April 24, 2019 Feature

Social Engineering Fraud: Current Trend in Coverage for Insureds

By Christie M. Bird and Reina Dorvilier

In the fidelity industry, 2018 may go down as the year of the social engineering fraud claim.

Social engineering fraud, which has been defined broadly as “scams used by criminals to trick, deceive and manipulate their victims into giving out confidential information and funds,” may be carried out online, by telephone, or even in person.1 Four insurance coverage cases involving social engineering fraud were on appeal in four federal circuit courts of appeal last year; by the year’s end, three had been decided, and the fourth was pending decision.

The four cases on appeal all involved two of the more common social engineering fraud scenarios found in claims made under fidelity/crime policies. In one, a thief who pretends to be a high-ranking officer of the insured sends an email to a subordinate with instructions to process a wire transfer to a new third-party account. In the other, a thief who pretends to be a vendor of the insured sends an email to an employee of the insured advising that the vendor has changed its bank account and requests that the insured send payments to the new account. In both scenarios, the sender’s email address slightly differs from the actual person’s email address such that the discrepancy goes undetected by the casual observer or, more rarely, appears in all respects to be the actual person’s email address. These email-based social engineering frauds sometimes have been referred to as “spoofing” scams.2

The four cases on appeal have tested the majority view that had developed from a handful of cases in federal courts that coverage is not available under the traditional electronic coverages provided in crime/fidelity policies, namely, computer fraud provisions. A decision in the spring of 2018 buttressed the majority view, but, by the summer, two more decisions turned the nascent majority on its head. The decision in the fourth case will break the current circuit split.

We discuss the majority view on coverage for social engineering fraud losses going into 2018, the appeals court decisions rendered in (and pending from) 2018, and where insurers go from here.

A Recap of the Pre-2018 Majority View

Prior to 2018, only two decisions interpreting the availability of coverage for losses arising from social engineering fraud had been resolved through appeal: Apache Corp. v. Great American Insurance Co.3 and Taylor & Lieberman v. Federal Insurance Co.4 Along with a few other federal court decisions that will be discussed throughout this piece, Apache and Taylor & Lieberman represented the majority view that email-based social engineering fraud is not the type of activity that computer fraud provisions are meant to cover.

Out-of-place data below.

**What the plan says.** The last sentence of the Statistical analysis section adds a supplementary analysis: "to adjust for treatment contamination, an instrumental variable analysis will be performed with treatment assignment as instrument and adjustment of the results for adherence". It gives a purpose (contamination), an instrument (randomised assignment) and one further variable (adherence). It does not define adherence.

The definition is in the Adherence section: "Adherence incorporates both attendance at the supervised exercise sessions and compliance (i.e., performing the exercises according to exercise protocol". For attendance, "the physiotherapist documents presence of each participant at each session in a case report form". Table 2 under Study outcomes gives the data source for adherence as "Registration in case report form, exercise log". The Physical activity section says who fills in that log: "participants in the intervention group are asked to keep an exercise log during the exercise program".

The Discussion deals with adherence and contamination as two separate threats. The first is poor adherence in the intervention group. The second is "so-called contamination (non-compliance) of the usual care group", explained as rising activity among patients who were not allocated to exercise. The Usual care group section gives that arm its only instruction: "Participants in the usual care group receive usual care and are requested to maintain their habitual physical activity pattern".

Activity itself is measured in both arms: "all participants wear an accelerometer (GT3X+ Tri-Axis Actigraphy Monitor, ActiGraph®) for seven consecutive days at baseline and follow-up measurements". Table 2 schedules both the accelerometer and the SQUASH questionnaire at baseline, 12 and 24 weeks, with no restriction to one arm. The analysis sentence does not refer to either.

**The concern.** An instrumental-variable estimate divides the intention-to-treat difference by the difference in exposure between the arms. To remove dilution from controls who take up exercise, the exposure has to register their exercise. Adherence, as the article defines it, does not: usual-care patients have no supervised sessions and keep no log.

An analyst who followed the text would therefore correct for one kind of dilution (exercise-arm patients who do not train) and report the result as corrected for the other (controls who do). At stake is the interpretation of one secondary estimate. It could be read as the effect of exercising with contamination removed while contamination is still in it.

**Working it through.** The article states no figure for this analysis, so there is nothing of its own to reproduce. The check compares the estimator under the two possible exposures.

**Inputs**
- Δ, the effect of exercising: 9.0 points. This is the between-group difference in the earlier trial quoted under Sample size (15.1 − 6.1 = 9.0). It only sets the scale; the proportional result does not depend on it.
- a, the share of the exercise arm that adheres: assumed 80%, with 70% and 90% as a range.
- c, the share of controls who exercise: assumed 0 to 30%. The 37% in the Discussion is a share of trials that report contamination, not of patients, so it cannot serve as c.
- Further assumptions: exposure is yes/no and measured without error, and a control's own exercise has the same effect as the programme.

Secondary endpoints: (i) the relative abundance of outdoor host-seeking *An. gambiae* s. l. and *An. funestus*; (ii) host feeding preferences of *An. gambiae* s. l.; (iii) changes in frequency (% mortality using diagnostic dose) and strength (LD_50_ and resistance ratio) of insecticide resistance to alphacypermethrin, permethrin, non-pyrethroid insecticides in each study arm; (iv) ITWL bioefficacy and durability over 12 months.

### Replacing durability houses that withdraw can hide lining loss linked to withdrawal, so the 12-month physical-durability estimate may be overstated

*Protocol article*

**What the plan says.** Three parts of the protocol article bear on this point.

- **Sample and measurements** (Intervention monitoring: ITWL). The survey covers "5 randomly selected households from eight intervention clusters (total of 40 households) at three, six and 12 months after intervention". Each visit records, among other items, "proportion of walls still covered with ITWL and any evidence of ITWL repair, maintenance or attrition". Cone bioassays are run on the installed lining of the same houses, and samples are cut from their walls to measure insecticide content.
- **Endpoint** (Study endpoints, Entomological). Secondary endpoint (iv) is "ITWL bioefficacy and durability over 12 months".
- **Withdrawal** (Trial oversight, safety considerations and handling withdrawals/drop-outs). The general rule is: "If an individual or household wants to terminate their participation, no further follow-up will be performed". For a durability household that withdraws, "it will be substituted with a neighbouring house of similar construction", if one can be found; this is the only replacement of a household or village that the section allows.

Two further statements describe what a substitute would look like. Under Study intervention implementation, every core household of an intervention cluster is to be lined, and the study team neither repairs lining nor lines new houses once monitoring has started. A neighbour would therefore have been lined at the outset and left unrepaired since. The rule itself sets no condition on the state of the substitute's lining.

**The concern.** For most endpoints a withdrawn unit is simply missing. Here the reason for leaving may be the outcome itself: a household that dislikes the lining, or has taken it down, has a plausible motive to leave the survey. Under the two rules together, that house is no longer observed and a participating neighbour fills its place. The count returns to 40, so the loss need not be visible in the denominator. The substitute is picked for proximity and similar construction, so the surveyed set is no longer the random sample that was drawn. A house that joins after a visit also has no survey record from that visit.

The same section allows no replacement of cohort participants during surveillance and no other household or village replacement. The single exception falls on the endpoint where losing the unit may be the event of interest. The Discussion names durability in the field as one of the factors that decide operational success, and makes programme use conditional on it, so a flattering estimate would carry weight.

Apache. In Apache, the U.S. Court of Appeals for the Fifth Circuit vacated the U.S. District Court for the Southern District of Texas’s determination that the loss arising from a fraudulent email scam was covered under the computer fraud provision in a crime policy issued to the insured, Apache Corporation (Apache).

The fraud began when someone posing as one of Apache’s vendors called an Apache employee and requested that all future payments be made to the vendor’s new bank account. The employee instructed the caller to submit the request on the vendor’s letterhead. The imposter complied by submitting via email a change request letter with the new account information. A second Apache employee verified the change request by calling the number listed on the fraudulent letter, and a third employee approved the change request. Apache transferred a total of $2.4 million to the imposter’s account as payment for the actual vendor’s legitimate invoices.

The computer fraud provision at issue applied to loss resulting directly from “the use of any computer to fraudulently cause a transfer.”5 The Fifth Circuit zeroed in on a fundamental problem with extending such coverage to social engineering losses. It stated that allowing coverage for any scheme merely because it involves an email somewhere in the chain of events would improperly convert the computer fraud provision into a general fraud provision. Accordingly, the court held that the fraudulent emails were not sufficient to constitute covered computer use. It also found that the emails did not directly cause the insured’s loss because Apache had responded to the emails by engaging in a multiple-step process and flawed investigation of the new, but fraudulent, information, which ended in Apache making authorized transfers to the imposter.

Taylor & Lieberman. In Taylor & Lieberman, the U.S. Court of Appeals for the Ninth Circuit affirmed the U.S. District Court for the Central District of California’s determination of no coverage for loss arising from a fraudulent email scam.

The insured, accounting firm Taylor & Lieberman (T&L), received emails from someone who had taken hold of a client’s email account and, in a series of emails to a T&L employee, requested that T&L wire money from the client’s bank account to accounts in Malaysia, Singapore, and Hong Kong. Believing that the emails were from the client, the T&L employee obtained authorization and initiated the first two transfers pursuant to a power of attorney over the client’s account. The fraud was uncovered when the employee noticed that the request for payment to the Hong Kong account came from a different email address. T&L reimbursed its client for the two transfers totaling approximately $192,000 and then made a claim for the amounts that it was unable to recover.